Here are the systems I’ve looked at:-

Hepco & Becker – straight swap, different models but mass produced to a budget. Up to approx. £550 per pair.

Touratech – Easy to fit with provided kit but expensive and living off their name. Up to approx. £600 per pair.

Caja Sahel – Hand made and easy to fit with Touratech mounts. Powder coated with tie-down points provided. €450-550 per pair.

Project VND – Hand made and easy to fit with Touratech mounts. Anodised finish with hinged and removable lid. £500-600 per pair.

Metal Mule – Nice, but expensive and needs dedicated mounting system. System from £1,300!

Aprilia Caponord ETV1000 Rally-Raid - CAD panniersOr the other option … design and build your own! Well almost. I’m happy to do the designing bit, but manufacturing is a tad more complex, at least to get a ‘factory’ finish …. and frankly, my aluminium welding leaves more holes than welds. So I’ve enlisted the help of a local metal guru to turn my drawings into reality … and when finished, they’ll look something like this.

500mm Long x 430mm Tall x 250mm Wide (using 2mm aluminium) ….. so the same width as the originals but longer and taller, giving a (hopefully) usable volume somewhere around 47L each. They’ll be mounted to the existing 15mm dia. rails with Touratech mount kits (01-053-0010-0 approx. €47).

Service time

With 36,195 miles now on the clock, the Capo was due its service. Another biggie …. the one with the valve check. Well after an uneventful days spannering, I’m happy that the whole thing went to plan. Nothing’s broken ….. no nasty surprises … just a straightforward service as per the Aprilia manual. Until now I’ve used the Agip oil as specified in the handbook, simply because it’s easily available here in Italy …. this time however, I’ll be running Castrol R4 10w50 fully-synthetic that I bought back from the UK.

As the bike is now 7 years old, I decided on replacing some of the seals and gaskets displaced during servicing – not because they leak, just getting old. These included both cam cover gaskets, the oil filter cap seal and both air box seals. Also on the list was a replacement magnetic drain bolt …. they seem to seize solid in place and take a real beating to get off. As you can see, after several services my old one had seen better days!

The valve check took a couple of hours taking it nice and steady. As it turns out the valves are all in spec at the moment and have hardly moved since the last service. Aprilia calls for the check at 9K mile intervals …. I think I can sleep easy leaving them alone for the next 12K miles as the Rotax engine is notorious for having stable valve clearances – and mine seem to agree. The Iridium sparkplugs came out to make hand-cranking the engine into TDC easier …. they looked fine and went straight back in. Iridium plugs might be expensive, but they do last well!

Although not called for … the fuel filter and fuel tank gasket were changed. Not too hard, but re-using the ‘click-clamps’ on the hoses is ‘challenging’ to say the least! I ended up using a modified set of tile-nippers. As far as I know you have a choice of alternative filters that can be used …. the Ducati item (42540101A) is a straightforward swap, while the  Ryco Z200 / Baldwin BF1049 filters can be persuaded to fit with a little modification (untested by the author).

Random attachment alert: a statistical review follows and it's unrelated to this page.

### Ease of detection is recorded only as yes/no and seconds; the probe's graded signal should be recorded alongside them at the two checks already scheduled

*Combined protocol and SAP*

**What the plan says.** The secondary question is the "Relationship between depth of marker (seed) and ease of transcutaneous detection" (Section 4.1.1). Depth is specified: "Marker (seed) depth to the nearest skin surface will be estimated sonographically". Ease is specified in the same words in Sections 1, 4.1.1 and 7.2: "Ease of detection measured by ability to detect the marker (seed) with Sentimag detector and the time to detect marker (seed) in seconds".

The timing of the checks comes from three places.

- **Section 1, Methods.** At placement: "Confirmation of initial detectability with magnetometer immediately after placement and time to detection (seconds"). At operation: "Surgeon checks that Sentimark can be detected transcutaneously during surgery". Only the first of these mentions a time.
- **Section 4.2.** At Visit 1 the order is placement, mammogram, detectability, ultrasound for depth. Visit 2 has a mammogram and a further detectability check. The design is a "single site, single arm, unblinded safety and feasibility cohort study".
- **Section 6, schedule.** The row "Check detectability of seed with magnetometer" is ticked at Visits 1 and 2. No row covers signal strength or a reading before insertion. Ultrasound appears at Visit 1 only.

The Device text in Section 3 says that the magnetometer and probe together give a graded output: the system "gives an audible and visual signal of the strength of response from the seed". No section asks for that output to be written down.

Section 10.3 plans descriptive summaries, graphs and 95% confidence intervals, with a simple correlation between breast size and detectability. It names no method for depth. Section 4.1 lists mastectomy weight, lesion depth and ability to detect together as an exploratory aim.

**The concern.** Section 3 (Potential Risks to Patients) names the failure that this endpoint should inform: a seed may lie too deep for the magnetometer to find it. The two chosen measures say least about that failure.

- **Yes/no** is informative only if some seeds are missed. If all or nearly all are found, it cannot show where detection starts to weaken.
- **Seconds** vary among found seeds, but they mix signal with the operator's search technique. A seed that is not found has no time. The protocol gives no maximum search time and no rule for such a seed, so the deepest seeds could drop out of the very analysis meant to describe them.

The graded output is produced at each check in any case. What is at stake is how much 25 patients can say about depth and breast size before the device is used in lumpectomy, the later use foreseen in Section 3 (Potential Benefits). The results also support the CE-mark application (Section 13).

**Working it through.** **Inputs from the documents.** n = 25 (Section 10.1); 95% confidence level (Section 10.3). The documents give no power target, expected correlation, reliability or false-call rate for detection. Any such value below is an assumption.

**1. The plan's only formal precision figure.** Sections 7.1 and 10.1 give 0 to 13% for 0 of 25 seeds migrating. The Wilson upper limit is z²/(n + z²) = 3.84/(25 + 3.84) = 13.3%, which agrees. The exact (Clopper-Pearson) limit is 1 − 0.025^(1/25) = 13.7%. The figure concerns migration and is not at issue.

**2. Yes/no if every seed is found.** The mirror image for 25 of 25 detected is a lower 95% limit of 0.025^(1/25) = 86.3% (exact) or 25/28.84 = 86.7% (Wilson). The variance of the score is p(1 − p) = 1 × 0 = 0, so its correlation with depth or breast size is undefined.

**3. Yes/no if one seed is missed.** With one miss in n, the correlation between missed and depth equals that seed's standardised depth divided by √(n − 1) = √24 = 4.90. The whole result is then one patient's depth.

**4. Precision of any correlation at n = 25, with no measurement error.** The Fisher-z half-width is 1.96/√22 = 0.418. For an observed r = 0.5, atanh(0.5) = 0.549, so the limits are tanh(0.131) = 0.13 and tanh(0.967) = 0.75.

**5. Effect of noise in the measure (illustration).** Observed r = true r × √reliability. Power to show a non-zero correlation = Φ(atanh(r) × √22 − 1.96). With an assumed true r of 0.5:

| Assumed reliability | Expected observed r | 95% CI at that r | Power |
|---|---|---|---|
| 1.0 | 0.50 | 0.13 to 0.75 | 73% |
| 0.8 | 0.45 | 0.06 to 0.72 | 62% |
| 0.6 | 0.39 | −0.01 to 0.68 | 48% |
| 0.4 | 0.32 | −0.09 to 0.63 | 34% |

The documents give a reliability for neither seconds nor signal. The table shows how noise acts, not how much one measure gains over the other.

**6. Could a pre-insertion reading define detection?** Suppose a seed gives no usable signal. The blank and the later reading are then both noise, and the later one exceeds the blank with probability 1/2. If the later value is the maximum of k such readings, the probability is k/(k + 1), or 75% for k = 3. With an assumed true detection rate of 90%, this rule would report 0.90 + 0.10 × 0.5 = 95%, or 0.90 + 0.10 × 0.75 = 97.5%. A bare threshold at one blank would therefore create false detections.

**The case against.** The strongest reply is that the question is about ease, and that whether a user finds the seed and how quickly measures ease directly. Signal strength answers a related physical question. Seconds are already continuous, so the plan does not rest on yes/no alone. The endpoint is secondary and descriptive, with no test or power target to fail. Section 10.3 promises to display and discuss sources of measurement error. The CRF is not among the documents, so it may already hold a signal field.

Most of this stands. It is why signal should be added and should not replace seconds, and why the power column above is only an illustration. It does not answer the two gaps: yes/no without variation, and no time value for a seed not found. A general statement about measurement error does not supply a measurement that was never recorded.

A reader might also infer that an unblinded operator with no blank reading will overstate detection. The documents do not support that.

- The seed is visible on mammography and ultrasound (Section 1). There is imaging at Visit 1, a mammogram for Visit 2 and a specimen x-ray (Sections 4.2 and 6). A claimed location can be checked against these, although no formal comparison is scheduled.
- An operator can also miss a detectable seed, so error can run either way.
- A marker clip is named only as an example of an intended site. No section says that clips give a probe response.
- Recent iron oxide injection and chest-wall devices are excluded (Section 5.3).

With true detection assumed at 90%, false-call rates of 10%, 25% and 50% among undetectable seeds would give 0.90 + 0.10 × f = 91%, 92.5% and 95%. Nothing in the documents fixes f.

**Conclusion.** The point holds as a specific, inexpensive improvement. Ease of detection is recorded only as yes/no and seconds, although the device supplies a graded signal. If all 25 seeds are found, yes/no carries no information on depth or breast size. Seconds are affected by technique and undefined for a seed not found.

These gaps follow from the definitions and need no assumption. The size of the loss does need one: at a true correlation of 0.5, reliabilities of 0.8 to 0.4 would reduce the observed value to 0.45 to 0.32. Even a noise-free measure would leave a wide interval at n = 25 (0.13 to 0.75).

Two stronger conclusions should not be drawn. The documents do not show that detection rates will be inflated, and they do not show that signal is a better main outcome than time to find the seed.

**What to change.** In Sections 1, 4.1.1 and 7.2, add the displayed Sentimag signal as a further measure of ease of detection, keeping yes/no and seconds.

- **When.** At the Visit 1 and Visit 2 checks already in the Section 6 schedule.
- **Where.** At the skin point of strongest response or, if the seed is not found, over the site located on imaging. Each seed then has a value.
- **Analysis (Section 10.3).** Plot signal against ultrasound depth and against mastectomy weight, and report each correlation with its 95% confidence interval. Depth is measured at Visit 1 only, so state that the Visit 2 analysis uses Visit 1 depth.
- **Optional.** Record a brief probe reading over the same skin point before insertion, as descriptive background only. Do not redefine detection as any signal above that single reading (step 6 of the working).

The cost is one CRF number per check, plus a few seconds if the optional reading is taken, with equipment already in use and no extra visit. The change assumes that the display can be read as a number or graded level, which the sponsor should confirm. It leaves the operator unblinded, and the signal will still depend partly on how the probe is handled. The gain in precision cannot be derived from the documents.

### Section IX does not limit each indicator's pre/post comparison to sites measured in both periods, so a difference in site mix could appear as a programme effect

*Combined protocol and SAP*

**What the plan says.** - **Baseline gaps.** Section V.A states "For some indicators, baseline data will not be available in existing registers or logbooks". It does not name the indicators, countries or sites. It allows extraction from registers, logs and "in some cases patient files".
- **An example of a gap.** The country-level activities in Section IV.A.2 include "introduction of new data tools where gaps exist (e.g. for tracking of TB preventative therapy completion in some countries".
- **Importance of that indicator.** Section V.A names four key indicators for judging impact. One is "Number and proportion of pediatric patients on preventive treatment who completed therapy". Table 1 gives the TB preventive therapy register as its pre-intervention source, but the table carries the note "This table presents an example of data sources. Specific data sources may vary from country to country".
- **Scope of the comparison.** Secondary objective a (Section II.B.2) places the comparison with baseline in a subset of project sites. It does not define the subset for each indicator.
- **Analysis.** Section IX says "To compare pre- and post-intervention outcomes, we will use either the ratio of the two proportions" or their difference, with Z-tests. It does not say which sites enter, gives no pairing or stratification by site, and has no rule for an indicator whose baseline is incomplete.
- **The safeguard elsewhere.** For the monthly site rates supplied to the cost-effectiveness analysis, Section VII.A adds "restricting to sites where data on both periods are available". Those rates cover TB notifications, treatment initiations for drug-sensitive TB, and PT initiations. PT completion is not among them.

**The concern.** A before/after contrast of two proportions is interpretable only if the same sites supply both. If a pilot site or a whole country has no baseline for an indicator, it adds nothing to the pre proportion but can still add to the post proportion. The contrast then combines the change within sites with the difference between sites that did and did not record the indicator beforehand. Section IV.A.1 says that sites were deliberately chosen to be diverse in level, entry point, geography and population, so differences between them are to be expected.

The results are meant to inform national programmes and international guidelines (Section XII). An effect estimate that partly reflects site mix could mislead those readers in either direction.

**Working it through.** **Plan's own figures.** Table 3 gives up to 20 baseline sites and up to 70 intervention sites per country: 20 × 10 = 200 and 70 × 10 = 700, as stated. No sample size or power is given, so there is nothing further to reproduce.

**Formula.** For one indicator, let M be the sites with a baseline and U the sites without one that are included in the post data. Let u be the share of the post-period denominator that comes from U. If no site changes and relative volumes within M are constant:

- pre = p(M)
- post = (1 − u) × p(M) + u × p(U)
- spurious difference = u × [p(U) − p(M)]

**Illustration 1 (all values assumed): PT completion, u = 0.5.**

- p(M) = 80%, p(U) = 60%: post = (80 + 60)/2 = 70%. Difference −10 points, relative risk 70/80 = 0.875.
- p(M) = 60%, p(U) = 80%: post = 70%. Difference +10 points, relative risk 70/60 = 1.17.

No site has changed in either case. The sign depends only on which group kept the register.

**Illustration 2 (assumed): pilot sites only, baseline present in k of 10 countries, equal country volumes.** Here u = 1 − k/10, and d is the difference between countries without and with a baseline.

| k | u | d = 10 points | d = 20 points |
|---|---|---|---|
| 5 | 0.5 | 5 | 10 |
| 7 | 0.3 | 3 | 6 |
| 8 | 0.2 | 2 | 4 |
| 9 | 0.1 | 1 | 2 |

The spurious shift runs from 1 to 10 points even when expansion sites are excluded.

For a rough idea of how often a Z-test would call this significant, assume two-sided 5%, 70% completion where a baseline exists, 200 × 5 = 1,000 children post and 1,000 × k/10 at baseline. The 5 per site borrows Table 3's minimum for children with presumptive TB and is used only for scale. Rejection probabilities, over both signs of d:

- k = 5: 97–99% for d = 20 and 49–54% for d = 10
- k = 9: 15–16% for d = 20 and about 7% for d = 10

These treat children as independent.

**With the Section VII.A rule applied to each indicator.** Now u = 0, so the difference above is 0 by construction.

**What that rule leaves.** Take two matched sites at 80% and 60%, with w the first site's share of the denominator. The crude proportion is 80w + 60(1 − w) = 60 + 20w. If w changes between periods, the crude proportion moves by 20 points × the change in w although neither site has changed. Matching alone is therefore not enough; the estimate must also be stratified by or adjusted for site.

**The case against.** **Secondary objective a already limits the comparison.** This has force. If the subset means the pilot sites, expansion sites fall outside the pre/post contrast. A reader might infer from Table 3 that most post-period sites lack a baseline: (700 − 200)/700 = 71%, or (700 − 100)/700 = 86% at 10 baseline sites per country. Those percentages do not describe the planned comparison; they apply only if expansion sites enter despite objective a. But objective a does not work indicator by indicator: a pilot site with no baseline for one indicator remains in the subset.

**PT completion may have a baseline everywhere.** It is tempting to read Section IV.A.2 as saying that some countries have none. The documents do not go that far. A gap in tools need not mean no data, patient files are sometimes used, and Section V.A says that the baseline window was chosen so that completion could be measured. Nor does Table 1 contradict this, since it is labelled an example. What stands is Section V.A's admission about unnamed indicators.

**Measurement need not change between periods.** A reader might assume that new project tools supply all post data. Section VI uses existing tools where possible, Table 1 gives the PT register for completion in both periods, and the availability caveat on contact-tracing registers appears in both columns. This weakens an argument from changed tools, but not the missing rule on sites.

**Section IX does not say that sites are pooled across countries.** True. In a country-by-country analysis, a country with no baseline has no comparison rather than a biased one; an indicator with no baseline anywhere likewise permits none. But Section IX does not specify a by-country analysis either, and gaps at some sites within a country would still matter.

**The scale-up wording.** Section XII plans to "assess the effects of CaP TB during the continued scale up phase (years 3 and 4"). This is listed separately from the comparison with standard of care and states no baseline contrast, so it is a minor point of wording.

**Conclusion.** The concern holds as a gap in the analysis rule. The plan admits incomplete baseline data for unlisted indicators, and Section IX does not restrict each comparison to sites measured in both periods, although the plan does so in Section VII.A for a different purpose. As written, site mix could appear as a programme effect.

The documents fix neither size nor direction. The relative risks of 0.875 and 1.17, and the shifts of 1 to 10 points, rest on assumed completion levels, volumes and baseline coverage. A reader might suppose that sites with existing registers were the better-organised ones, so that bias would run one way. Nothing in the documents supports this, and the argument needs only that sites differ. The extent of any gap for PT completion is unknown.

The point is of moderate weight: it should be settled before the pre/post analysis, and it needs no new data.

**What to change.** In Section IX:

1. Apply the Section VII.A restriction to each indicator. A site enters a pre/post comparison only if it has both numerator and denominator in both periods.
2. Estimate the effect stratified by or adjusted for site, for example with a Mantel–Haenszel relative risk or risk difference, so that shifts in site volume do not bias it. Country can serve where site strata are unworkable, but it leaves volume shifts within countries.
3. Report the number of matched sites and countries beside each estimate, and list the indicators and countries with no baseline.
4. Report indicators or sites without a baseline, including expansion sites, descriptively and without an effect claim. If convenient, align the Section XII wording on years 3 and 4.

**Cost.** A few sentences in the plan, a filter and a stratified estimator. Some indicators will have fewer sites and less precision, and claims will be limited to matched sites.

If you’ve ever wondered what exactly is in that very expensive plastic cylinder …. then here you go.

Last item on the engine to-do list was  balancing the throttle bodies …. and they turned out to still be nicely in sync – fantastic! So as the sun set behind the barn, I left the old girl burbling away happily while I took the dogs for a walk.

Tomorrow, a last quick check to make sure everything is oil-tight and that’s that for another few thousand miles.


Genuine Oil filter (long) – AP0956745
Oil filter ‘O’ ring – AP0650500 (size 62mm O/D, 2.5mm cross section – (£3.90+VAT for 2 from simplybearings.co.uk)
Magnetic drain plug – AP0241782
Genuine air filter -AP8104169
Air box seal -AP8120615 (comes as a single length you trim to fit)
Genuine FIAAM FT5452 fuel filter – AP8102971
Fuel tank seal – AP8144478
Valve cover seal (x2) – AP0650345

Triennial reflections

Another couple of ticks of the great celestial clock will see the Capo and I celebrating our third anniversary. Something of a miracle, as over the years my bikes have averaged about 12 months each. In fact the Capo now equals the previous record holder – the Triumph Trophy 1200 and will no doubt storm on ahead to claim the crown.

So why have I kept it so long? Well, truthfully, a few reasons …. moving to Italy and a change in lifestyle for one. Secondly, riding motorbikes was no longer to be my source of daily income, but mostly because it’s a damn good all-round machine that suits my riding style at this time in my life.

By sheer luck I heard about an RR languishing in a garage in Southern France, UK-registered and unbelievably low mileage. Contact was made, photographs were emailed and finally on a dismal day at the dawn of 2008, I said goodbye to the Blackbird and stood freezing my nuts off admiring the RR, freshly delivered from Lyon to Oxford. Within 24 hours we were  off the ferry and tanking down through France together, panniers fit to burst and a spare pair of tyres strapped on for good measure …. this was most certainly going to be a make-or-break relationship.